Although there are innumerable articles how to follow billionaire work habits In order to achieve financial success in your company, these articles tell only a small part of the story. Like many startup founders, these people not only worry about the here and now, but also look to the future and even think about what can happen when they are no longer responsible for their business.
Therefore many Billionaires They focus on leaving a meaningful legacy for their families, partners, and others, and not just financially. The same legacy concepts should be adopted by all business founders looking to make a name for themselves long after leaving their business.
1. Billionaires build legacies through successful planning
Very few people stay in the same job all their lives, and so do entrepreneurs. We just have to look at the list of the world’s most famous serial entrepreneurs like Andreas Von Bechtolsheim or the Samwer Brothers to see that even the most talented founders rarely stay with the same company they started out with.
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Whether you are looking to sell your business or plan to stay in your position until you retire, you want to make sure it continues to thrive after your absence. A succession plan ensures that your organization is ready to lay the foundation after you find the most qualified person to replace you.
Leigh Richards writes in a Chronicle article: “At the highest levels of the organization, a succession plan is by definition a critical step in ensuring that these key positions, if they become vacant, are filled by qualified candidates. Identifying the potential of these open positions and considering the internal talent that can be trained to fill these positions in due course is a key function not only for the HR department but also for the board of directors. “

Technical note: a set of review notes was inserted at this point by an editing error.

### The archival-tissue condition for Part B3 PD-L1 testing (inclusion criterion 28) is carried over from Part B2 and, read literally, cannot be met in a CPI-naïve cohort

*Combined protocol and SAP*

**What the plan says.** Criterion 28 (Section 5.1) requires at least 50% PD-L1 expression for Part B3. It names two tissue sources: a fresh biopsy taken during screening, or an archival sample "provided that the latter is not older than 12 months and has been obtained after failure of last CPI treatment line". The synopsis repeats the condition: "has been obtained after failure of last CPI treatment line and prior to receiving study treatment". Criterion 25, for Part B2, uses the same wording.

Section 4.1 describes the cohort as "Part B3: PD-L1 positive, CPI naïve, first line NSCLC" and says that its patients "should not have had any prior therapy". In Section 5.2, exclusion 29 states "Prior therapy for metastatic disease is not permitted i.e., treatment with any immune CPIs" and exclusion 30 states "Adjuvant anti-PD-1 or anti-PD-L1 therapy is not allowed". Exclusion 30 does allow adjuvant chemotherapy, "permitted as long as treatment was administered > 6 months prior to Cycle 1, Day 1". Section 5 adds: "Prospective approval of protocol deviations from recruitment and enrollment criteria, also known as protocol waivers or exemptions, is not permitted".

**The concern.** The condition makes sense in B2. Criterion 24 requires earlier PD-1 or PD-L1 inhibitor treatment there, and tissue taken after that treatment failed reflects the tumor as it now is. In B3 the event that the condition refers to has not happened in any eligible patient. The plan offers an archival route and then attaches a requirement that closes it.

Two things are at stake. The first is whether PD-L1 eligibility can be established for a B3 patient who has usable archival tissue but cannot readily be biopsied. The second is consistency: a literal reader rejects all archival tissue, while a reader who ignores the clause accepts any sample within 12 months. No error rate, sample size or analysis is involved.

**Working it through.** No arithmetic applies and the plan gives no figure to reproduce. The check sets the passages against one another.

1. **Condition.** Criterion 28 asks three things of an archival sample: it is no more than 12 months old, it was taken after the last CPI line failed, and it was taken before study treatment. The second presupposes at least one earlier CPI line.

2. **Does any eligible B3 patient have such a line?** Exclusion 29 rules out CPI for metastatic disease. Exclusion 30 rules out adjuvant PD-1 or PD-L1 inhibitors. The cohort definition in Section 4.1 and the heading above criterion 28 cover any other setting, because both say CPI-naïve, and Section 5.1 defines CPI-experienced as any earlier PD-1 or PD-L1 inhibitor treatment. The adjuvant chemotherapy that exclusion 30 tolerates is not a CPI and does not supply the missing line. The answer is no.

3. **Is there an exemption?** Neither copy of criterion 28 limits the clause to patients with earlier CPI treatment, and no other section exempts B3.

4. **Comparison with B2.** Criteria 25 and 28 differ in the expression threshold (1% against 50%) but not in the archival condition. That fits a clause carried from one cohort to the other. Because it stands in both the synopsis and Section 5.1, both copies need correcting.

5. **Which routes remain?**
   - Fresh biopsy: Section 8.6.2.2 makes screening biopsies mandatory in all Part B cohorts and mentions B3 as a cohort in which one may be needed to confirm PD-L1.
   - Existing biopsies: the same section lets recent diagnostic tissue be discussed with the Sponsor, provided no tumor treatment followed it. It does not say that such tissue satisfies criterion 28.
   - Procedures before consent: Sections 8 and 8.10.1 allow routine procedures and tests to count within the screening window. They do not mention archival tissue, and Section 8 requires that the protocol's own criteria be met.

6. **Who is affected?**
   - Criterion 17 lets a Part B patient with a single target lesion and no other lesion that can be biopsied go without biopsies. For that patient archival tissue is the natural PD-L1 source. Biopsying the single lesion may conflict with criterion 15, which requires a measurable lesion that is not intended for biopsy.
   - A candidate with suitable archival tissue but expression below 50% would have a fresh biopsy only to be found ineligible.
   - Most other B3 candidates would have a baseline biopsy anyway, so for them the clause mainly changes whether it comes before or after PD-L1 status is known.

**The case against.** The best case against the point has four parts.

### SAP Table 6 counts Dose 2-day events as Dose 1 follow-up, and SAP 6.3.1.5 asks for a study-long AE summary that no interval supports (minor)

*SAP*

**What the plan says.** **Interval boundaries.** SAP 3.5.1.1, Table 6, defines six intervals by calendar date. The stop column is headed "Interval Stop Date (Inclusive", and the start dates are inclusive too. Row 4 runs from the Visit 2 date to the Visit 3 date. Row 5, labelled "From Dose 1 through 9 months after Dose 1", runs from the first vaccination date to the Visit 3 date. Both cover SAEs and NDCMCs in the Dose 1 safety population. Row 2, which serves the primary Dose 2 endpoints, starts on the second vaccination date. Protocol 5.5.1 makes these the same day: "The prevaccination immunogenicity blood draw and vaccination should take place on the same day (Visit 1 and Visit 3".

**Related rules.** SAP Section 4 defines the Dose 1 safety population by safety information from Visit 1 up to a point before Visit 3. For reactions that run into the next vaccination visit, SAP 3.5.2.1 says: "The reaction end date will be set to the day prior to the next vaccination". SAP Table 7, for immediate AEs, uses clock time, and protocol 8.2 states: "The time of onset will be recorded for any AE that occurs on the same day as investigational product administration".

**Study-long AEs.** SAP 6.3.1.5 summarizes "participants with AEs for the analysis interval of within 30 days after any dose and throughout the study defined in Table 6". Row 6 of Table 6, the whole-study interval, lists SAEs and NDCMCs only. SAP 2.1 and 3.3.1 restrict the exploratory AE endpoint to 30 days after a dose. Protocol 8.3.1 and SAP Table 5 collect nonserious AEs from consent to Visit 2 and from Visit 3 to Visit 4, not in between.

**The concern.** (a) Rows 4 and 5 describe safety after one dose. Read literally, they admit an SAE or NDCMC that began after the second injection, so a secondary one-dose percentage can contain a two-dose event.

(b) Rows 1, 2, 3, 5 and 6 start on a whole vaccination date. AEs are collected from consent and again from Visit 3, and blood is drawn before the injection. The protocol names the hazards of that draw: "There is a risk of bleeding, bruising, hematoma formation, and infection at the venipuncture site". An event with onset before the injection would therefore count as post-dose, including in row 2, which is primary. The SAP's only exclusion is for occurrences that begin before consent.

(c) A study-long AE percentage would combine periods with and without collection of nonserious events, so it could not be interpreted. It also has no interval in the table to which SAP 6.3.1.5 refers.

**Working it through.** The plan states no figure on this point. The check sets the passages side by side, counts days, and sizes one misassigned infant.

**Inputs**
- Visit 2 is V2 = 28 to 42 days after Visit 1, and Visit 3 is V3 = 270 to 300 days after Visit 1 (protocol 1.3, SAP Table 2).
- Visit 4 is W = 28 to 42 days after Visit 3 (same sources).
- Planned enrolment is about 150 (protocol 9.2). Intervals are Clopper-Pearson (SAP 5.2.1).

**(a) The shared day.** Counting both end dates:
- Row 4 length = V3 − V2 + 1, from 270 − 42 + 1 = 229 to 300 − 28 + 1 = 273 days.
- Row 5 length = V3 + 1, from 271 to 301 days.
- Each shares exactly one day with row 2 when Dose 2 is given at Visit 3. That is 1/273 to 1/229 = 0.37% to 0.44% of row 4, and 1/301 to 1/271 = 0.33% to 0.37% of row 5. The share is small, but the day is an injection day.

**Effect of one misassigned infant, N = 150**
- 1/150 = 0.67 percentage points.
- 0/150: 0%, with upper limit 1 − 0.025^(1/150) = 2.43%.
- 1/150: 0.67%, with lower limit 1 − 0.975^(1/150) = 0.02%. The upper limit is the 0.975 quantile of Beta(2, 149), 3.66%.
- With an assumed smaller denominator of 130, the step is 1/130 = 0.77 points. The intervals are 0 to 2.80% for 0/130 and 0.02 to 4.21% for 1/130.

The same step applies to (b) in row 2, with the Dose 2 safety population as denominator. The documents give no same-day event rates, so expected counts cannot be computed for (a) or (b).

2. Planning the distribution of assets is essential
Billionaires are often concerned about how their wealth will be shared among their family members when they are away. However, these concerns are rarely shared with the public. A survey found that only 4 in 10 adults in the US have a will. And the numbers are especially low among people under 36, of whom only 22% have a will.
While planning your death is not a pleasant thought, business founders should pay close attention to this area, especially if they have children. Making concrete plans now will ensure that your financial resources are distributed the way you want in case something unfortunate happens.
3. Sharing your experiences is extremely important
Leaving your financial or even administrative legacy in a succession plan is only a small part of your future planning, as sharing meaningful experiences from your work life can also have a significant impact on your legacy.
David Roy Newby, author of Beyond billions The founder of the Solomon Wisdom Society explained this to me recently on the phone: “Your experiences, both successes and failures, offer invaluable learning opportunities for others. Sharing the lessons you’ve learned in business can help your family members develop better perspective when facing a challenge. You can help an employee get the information they need to overcome an unexpected hurdle. But that will never happen if you don’t share what you’ve learned. “